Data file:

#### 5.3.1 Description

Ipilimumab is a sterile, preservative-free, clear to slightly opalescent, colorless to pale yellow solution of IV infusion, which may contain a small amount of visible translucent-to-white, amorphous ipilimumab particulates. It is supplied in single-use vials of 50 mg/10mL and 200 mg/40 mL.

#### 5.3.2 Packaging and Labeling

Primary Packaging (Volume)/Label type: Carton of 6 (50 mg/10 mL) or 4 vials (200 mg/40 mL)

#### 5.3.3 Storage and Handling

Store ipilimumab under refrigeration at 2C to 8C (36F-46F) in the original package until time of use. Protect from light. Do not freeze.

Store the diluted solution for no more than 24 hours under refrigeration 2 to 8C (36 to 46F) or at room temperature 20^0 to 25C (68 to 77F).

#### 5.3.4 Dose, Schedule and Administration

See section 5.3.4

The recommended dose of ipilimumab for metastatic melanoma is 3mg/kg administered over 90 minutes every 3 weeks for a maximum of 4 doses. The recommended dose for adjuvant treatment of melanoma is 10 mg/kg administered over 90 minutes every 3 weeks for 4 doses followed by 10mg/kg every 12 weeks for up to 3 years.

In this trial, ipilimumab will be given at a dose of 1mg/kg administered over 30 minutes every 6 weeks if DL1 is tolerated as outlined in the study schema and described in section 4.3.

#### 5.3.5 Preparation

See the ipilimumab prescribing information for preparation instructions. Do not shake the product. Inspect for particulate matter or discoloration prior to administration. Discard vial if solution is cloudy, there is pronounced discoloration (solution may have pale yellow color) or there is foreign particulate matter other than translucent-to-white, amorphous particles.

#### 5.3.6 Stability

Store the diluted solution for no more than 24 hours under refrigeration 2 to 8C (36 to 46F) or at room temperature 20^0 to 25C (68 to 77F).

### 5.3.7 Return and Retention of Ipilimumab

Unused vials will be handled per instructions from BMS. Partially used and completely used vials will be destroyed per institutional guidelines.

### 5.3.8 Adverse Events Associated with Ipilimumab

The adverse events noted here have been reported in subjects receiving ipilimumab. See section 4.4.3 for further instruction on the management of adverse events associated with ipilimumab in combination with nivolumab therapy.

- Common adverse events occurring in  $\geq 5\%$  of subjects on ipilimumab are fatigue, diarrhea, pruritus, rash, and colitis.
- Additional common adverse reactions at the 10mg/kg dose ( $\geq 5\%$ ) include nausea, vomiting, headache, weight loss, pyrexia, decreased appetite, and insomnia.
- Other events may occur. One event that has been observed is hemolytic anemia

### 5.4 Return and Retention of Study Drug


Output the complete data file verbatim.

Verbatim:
#### 5.3.1 Description

Ipilimumab is a sterile, preservative-free, clear to slightly opalescent, colorless to pale yellow solution of IV infusion, which may contain a small amount of visible translucent-to-white, amorphous ipilimumab particulates. It is supplied in single-use vials of 50 mg/10mL and 200 mg/40 mL.

#### 5.3.2 Packaging and Labeling

Primary Packaging (Volume)/Label type: Carton of 6 (50 mg/10 mL) or 4 vials (200 mg/40 mL)

#### 5.3.3 Storage and Handling

Store ipilimumab under refrigeration at 2C to 8C (36F-46F) in the original package until time of use. Protect from light. Do not freeze.

Store the diluted solution for no more than 24 hours under refrigeration 2 to 8C (36 to 46F) or at room temperature 20^0 to 25C (68 to 77F).

#### 5.3.4 Dose, Schedule and Administration

See section 5.3.4

The recommended dose of ipilimumab for metastatic melanoma is 3mg/kg administered over 90 minutes every 3 weeks for a maximum of 4 doses. The recommended dose for adjuvant treatment of melanoma is 10 mg/kg administered over 90 minutes every 3 weeks for 4 doses followed by 10mg/kg every 12 weeks for up to 3 years.

In this trial, ipilimumab will be given at a dose of 1mg/kg administered over 30 minutes every 6 weeks if DL1 is tolerated as outlined in the study schema and described in section 4.3.

#### 5.3.5 Preparation

See the ipilimumab prescribing information for preparation instructions. Do not shake the product. Inspect for particulate matter or discoloration prior to administration. Discard vial if solution is cloudy, there is pronounced discoloration (solution may have pale yellow color) or there is foreign particulate matter other than translucent-to-white, amorphous particles.

#### 5.3.6 Stability

Store the diluted solution for no more than 24 hours under refrigeration 2 to 8C (36 to 46F) or at room temperature 20^0 to 25C (68 to 77F).

### 5.3.7 Return and Retention of Ipilimumab

Unused vials will be handled per instructions from BMS. Partially used and completely used vials will be destroyed per institutional guidelines.

### 5.3.8 Adverse Events Associated with Ipilimumab

The adverse events noted here have been reported in subjects receiving ipilimumab. See section 4.4.3 for further instruction on the management of adverse events associated with ipilimumab in combination with nivolumab therapy.

- Common adverse events occurring in  $\geq 5\%$  of subjects on ipilimumab are fatigue, diarrhea, pruritus, rash, and colitis.
- Additional common adverse reactions at the 10mg/kg dose ( $\geq 5\%$ ) include nausea, vomiting, headache, weight loss, pyrexia, decreased appetite, and insomnia.
- Other events may occur. One event that has been observed is hemolytic anemia

### 5.4 Return and Retention of Study Drug